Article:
Pilgrims from around the world have begun massing in Saudi Arabia for the hajj, undeterred by a crane collapse that killed 108 people at Islam’s holiest site.
More than 1.2 million faithful have already arrived for the annual hajj, which begins on Tuesday against a backdrop of increased jihadi violence, a surge of the deadly MERS virus and with the kingdom at war in Yemen.
The hajj is one of the five pillars of Islam and every capable Muslim must perform the pilgrimage at least once.
Previously marred by stampedes and fires that killed hundreds, it had been largely incident-free for the past decade after safety improvements.
But on September 11, during severe winds, a construction crane toppled into a courtyard of the Grand Mosque. Saudis, Iranians, Nigerians, Malaysians, Indonesians and Indians were among the dead.
About 400 more people were injured, but it has not stopped pilgrims carrying out their rituals.
The crane was one of several on a multi-billion-dollar expansion to accommodate increasing numbers of faithful. With another million pilgrims expected for the hajj, King Salman acted swiftly to sanction the developer, Saudi Binladin Group.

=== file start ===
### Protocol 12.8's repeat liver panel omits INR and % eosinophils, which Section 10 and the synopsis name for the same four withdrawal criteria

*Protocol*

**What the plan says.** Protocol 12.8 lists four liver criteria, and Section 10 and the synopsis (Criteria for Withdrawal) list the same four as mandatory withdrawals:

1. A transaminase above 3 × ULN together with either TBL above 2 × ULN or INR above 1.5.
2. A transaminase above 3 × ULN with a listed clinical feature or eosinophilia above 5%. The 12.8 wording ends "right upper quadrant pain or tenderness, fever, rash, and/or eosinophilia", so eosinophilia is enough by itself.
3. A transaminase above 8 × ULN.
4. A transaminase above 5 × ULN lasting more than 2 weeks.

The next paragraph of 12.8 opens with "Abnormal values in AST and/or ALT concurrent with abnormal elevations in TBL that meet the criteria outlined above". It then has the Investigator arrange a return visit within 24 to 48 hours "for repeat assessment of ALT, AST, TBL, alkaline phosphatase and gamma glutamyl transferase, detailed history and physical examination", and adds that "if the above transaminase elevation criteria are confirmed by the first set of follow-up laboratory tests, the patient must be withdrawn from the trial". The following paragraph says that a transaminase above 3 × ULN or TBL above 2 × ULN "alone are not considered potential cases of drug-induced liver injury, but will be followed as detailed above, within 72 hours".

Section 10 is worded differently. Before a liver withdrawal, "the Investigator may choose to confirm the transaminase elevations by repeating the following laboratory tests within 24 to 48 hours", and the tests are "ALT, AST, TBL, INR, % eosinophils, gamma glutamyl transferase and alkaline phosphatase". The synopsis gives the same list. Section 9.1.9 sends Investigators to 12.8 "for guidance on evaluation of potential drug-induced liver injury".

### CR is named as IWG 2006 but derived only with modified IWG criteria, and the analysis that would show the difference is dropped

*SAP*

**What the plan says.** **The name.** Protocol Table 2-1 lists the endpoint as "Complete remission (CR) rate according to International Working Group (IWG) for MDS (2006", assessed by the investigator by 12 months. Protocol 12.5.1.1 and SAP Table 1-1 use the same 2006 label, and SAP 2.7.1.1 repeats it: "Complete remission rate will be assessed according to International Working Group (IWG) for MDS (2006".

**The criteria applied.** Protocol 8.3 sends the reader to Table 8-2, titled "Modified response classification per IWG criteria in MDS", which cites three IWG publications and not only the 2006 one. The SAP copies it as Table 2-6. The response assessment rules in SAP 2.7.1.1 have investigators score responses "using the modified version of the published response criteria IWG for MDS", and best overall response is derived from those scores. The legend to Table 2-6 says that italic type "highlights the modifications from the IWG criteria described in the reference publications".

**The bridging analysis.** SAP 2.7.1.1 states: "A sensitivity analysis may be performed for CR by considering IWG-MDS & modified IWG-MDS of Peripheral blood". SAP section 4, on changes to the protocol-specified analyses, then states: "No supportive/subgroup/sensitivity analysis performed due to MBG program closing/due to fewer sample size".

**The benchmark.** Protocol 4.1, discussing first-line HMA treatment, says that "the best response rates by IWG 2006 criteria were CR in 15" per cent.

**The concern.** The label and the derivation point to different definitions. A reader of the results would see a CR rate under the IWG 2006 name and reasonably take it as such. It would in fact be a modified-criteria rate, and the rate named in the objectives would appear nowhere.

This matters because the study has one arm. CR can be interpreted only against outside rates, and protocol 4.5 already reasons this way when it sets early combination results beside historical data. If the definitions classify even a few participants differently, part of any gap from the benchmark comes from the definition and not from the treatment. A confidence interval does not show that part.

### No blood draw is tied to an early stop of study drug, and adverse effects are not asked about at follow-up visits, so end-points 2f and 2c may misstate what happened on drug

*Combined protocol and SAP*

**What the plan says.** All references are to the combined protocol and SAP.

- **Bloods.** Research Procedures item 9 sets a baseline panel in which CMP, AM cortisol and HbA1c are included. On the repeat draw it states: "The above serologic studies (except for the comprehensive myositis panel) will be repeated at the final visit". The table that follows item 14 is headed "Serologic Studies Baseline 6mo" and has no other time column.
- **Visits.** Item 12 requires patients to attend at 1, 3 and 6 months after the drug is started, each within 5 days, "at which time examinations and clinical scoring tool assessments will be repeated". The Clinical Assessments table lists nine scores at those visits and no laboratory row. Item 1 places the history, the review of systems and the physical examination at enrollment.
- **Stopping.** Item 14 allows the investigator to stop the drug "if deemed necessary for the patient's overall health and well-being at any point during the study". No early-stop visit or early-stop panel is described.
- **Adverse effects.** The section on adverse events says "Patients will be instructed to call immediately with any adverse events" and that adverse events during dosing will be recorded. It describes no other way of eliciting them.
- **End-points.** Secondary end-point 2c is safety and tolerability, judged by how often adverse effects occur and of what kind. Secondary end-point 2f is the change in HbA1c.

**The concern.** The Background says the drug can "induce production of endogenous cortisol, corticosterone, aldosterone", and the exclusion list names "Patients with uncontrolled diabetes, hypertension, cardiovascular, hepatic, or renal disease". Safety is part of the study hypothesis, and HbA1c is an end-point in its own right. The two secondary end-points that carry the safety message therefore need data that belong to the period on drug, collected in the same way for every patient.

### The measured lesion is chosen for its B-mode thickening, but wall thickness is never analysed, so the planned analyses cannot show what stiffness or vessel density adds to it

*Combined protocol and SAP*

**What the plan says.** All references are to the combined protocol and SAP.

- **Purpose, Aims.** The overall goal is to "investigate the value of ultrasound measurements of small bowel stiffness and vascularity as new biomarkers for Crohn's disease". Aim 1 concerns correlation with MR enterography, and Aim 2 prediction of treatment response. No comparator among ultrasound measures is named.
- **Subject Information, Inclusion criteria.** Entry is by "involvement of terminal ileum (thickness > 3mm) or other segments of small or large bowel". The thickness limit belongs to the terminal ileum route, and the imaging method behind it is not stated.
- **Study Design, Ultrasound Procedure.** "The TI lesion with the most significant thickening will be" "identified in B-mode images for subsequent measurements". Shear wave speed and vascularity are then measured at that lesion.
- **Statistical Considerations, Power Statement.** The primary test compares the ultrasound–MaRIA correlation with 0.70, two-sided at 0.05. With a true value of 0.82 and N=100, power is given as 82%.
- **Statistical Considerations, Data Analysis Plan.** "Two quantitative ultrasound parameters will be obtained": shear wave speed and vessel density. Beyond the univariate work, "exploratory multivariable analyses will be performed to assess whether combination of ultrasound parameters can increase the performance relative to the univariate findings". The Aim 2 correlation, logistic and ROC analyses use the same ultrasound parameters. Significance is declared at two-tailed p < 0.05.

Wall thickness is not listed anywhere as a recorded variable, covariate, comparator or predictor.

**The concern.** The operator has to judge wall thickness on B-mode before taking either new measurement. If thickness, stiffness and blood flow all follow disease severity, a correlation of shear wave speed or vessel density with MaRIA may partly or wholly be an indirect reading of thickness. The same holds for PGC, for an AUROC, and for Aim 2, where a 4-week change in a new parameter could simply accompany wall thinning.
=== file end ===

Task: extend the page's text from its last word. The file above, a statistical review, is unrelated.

And while the pilgrims will not notice it, they are arriving in a country at war.
Since March, the kingdom has led an Arab coalition conducting air strikes and supporting local forces in Yemen against Houthi rebels.
Hundreds of miles south of the Muslim holy cities of Makkah and Medina, at least 61 Saudi soldiers and civilians have been killed since March in shelling and skirmishes on the Saudi frontier with Yemen.
Thousands more people have died inside Yemen.
With Sunni Saudi Arabia’s Shia rival Iran backing the Houthis, the Yemen war has raised regional tensions.
Tehran and Riyadh also support opposing sides in Syria’s civil war, but political differences have not stopped Iran’s pilgrims from arriving for hajj.
ISIS, which has carried out widespread atrocities and considers Shias to be heretics, has seized swathes of Syria and Iraq. It has also killed dozens of people this year in bombings at Shia mosques in Saudi Arabia, Yemen and Kuwait.
Meanwhile, a challenge again facing the hajj is potential transmission of the deadly Middle East Respiratory Syndrome coronavirus (MERS-CoV).
The capital Riyadh saw a jump in infections last month.
But Health Minister Khaled al-Falih said all pilgrims are so far in “very good, if not excellent health.”
Saudi Arabia is the country worst affected by MERS, with 528 deaths since the virus appeared in 2012.
The health ministry has mobilised 25,000 additional medical staff to support the hajj, but says there has never been a case of MERS among pilgrims.